Why didn’t I put my foot down and stop the madness of drug addiction right there and then? Even during the time of my first addiction phase when I was in my late teenage years, I was aware of the horror stories. Instead, I just went on and on despite seeing my life deteriorating.
The answer is, perhaps, I’m in that group of people who just have to learn things the hard way; that I had to suffer first. And suffer I did.
My parents had already suspected that I might be on drugs. Besides the relative with a grudge (after I refused to lend him my motorcycle), a distant cousin had also gotten me into trouble. She was on her way to work at a supermarket one afternoon when she saw me in the company of a notorious character, Ali Afro (due to his hair), who was two years older than me. It was also very near `a wrong place’ – Leng Kang.
This was the name of the Chinese woman with the most potent heroin in Alor Star; situated between the canal behind Cathay cinema and Hotel Mahawangsa. However, she didn’t sell it to just about anyone. That means we had to get it through someone who could `score’. Ali was one, and it was quite unfortunate that this distant cousin saw me handing money to him.
When asked, I had refuted the allegations, of course; insisting that Ali was borrowing money from me. However, this time it was impossible to deny anymore – not when I was arrested with a RM5 sachet of heroin in my hand. This was the middle of 1977 when I was 17, and the very first time that I was arrested.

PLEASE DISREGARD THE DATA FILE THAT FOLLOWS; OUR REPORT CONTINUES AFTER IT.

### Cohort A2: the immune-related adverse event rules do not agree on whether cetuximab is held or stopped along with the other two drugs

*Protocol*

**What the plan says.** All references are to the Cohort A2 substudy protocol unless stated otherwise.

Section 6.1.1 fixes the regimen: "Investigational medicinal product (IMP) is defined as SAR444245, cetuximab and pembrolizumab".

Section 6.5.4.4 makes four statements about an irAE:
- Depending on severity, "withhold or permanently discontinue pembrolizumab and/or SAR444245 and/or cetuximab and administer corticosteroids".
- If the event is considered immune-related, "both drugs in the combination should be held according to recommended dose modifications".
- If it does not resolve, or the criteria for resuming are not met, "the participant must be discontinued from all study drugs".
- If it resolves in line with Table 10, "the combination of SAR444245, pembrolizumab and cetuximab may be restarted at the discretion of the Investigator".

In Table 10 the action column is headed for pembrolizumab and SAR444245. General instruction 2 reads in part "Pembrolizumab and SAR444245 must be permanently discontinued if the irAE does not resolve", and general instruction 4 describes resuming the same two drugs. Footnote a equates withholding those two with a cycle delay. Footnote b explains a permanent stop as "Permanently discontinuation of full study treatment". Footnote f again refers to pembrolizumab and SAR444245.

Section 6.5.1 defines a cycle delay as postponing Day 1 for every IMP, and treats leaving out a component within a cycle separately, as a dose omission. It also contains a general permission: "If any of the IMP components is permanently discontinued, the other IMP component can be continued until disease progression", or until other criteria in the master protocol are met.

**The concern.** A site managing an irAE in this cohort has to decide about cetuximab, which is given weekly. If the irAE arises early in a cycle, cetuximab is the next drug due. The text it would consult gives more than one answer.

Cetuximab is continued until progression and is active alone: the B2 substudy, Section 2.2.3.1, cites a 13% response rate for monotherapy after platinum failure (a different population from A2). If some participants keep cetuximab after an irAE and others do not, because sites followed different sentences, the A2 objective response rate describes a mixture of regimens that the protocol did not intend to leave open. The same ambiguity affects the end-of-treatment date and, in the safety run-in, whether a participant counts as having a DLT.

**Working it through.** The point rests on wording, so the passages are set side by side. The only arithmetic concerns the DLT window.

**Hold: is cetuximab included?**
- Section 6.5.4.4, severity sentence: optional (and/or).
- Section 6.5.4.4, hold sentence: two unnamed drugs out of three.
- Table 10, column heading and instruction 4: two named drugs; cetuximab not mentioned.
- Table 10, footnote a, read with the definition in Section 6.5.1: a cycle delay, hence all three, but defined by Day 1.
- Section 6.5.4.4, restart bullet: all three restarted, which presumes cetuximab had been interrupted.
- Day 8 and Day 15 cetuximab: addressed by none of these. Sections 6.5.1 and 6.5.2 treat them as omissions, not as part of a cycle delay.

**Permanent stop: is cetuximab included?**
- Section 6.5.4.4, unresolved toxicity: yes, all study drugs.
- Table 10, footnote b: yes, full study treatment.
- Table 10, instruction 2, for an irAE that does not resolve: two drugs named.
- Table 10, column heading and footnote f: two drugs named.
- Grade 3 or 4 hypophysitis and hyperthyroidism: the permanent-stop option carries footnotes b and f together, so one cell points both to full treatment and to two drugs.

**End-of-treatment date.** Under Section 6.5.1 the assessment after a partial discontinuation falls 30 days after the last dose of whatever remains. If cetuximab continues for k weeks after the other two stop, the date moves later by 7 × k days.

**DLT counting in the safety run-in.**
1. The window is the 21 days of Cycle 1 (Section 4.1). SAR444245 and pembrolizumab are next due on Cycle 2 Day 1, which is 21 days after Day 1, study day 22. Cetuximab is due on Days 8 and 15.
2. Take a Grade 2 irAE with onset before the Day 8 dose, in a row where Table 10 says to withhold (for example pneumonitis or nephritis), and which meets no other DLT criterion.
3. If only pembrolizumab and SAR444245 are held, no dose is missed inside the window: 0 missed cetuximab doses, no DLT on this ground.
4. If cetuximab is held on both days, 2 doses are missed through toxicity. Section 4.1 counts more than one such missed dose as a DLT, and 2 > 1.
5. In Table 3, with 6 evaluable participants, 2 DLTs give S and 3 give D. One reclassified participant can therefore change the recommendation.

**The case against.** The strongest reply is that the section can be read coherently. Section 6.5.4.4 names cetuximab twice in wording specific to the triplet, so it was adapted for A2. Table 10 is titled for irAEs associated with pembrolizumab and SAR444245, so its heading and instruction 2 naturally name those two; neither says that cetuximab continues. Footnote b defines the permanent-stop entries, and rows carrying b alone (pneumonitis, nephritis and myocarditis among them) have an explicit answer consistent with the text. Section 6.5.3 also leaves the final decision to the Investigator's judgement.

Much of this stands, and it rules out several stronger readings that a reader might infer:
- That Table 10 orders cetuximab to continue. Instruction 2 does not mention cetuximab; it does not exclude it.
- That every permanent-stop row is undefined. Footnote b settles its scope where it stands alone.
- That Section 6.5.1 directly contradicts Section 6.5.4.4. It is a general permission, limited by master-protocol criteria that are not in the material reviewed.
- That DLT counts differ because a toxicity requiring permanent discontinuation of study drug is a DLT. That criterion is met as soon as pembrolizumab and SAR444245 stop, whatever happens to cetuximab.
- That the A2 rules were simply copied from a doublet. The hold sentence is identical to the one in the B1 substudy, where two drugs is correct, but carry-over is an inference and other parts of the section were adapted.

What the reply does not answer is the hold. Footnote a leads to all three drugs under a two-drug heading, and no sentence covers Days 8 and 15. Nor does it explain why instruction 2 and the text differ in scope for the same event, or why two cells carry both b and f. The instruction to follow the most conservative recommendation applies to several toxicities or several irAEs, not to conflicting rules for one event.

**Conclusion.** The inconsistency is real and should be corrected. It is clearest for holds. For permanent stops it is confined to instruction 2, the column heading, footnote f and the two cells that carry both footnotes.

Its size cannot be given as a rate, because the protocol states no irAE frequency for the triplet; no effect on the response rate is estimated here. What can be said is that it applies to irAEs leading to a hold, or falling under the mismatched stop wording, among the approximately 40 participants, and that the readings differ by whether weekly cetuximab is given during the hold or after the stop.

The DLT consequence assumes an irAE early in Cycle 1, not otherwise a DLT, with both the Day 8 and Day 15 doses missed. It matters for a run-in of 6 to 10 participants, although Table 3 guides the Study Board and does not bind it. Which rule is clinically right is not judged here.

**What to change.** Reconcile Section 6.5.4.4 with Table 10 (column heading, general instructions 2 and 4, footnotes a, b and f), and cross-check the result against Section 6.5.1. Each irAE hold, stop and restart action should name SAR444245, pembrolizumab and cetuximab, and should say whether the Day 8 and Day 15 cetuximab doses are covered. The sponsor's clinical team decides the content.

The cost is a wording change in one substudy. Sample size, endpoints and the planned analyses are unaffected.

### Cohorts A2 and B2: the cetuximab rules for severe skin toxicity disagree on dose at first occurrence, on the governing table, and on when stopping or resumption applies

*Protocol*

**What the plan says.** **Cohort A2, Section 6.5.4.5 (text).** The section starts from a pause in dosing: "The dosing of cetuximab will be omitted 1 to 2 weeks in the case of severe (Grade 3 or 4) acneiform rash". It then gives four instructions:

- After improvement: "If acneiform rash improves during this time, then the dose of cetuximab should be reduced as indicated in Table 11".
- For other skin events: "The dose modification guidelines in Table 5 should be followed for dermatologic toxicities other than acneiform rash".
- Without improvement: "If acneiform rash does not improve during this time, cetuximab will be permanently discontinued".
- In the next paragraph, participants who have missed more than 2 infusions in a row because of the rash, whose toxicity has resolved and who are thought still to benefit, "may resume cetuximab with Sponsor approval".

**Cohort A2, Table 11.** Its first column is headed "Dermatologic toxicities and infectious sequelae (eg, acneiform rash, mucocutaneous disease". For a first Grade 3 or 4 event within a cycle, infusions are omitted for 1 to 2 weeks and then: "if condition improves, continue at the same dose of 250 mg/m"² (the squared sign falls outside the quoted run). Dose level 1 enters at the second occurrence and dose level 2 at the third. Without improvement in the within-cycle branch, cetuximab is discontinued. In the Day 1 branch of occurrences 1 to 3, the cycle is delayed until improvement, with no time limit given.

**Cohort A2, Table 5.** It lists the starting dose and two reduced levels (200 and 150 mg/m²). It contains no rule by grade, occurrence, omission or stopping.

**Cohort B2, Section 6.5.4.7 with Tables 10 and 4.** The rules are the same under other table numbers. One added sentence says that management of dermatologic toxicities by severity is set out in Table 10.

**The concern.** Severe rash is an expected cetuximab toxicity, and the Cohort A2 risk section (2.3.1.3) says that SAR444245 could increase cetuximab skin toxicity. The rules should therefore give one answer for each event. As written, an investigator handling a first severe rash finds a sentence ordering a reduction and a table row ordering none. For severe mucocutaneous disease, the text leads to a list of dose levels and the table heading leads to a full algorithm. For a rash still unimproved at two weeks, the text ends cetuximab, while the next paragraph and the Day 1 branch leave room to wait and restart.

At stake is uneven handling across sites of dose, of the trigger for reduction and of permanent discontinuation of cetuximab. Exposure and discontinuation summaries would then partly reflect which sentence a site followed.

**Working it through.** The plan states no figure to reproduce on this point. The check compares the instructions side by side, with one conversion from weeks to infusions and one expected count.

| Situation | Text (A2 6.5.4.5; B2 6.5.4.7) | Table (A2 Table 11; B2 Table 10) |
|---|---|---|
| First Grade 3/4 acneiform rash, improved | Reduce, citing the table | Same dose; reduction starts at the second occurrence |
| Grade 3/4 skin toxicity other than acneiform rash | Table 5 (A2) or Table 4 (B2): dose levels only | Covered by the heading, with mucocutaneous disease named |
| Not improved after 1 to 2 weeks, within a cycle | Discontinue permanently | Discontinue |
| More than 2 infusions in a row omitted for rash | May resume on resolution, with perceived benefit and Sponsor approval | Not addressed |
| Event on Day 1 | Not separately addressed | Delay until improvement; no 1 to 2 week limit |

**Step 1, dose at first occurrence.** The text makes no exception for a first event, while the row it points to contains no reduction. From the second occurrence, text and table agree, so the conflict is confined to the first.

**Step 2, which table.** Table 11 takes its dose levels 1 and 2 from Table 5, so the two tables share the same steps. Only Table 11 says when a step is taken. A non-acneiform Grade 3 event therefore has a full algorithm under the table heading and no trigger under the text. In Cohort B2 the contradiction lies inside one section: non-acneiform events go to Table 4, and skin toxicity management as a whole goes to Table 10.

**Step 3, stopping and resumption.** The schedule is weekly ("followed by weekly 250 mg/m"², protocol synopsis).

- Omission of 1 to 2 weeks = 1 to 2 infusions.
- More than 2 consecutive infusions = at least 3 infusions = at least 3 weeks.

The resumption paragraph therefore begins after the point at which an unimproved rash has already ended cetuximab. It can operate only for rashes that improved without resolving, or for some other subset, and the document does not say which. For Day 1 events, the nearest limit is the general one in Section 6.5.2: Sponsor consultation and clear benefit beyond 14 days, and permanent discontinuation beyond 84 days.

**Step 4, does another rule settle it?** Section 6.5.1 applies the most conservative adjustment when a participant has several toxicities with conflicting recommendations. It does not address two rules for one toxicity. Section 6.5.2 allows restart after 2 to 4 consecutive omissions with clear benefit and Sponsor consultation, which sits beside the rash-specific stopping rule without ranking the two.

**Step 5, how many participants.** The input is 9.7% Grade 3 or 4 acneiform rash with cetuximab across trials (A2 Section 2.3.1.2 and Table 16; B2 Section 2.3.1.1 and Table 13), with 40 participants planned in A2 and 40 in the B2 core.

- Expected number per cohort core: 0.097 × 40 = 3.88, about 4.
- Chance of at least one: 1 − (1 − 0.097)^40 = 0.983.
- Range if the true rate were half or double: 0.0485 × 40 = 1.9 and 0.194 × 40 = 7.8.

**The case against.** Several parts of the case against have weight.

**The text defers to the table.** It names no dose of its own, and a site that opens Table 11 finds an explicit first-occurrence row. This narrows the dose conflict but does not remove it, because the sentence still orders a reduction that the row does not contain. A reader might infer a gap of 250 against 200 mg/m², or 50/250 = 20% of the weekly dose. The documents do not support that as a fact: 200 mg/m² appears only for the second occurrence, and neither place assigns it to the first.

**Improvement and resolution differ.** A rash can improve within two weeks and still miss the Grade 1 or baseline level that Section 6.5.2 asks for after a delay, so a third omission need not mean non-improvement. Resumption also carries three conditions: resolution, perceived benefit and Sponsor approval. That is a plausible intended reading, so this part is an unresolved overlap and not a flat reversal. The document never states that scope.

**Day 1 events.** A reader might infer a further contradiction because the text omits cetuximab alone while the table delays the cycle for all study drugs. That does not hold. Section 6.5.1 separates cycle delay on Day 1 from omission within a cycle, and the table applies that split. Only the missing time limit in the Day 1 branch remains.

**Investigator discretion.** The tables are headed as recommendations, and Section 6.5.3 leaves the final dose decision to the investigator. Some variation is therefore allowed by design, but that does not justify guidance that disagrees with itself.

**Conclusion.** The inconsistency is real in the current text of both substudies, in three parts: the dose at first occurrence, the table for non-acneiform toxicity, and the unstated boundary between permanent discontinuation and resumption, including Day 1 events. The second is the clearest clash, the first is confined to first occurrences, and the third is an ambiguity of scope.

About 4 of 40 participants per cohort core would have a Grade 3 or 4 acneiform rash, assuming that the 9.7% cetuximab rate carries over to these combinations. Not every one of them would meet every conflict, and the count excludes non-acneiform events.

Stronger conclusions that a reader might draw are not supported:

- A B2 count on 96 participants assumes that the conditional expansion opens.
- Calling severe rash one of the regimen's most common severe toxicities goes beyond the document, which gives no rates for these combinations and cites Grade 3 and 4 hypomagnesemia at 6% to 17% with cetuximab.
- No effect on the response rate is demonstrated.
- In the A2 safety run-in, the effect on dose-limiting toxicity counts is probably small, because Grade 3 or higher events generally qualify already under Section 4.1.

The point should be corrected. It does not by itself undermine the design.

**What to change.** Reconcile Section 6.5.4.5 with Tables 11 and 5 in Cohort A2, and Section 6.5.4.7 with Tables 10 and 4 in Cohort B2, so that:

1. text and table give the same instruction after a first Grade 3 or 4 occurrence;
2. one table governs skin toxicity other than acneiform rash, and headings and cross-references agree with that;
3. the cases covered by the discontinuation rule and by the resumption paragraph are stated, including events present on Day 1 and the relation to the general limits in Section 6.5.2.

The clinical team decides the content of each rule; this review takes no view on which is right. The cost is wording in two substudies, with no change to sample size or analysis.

Actually, you have to be quite unlucky and/or careless to be arrested during this time. It was before the enactment of the Drug Dependants Act in 1983 — the only way the police could take action was to catch an addict when he was in possession of an illegal substance. If you weren’t carrying anything, the police had to let you go.
It was a source of frustration for the police, of course. So,` to even things up a bit’, they might detain you for a few days under pretext of investigating some crime or other. In my case, there was more than enough evidence to be charged under Section 12 (2) of the Dangerous Drugs Act:
“Any person who contravenes the provisions of subsection (2) of this section shall be guilty of an offence against this Act and shall be liable on conviction to a fine not exceeding twenty thousand ringgit or to imprisonment for a term not exceeding five years or both”
I had read about such cases before – fillers of a couple of paragraphs in the newspapers; and the common sentence seemed to be… 18 months in prison. I knew of one distant cousin three years older who was also addicted. He was serving a two-year sentence due for handbag-snatching.
However, there were a couple of factors that were in my favour that night of my arrest – my age and the fact I was still in school. The police were going to give me another chance – they won’t file a report! However, they were going to take me home and inform my parents. So, two detectives went – one riding pillion on my motorcycle and the other on his Vespa scooter [for some reason, many policemen and soldiers at that time favoured this].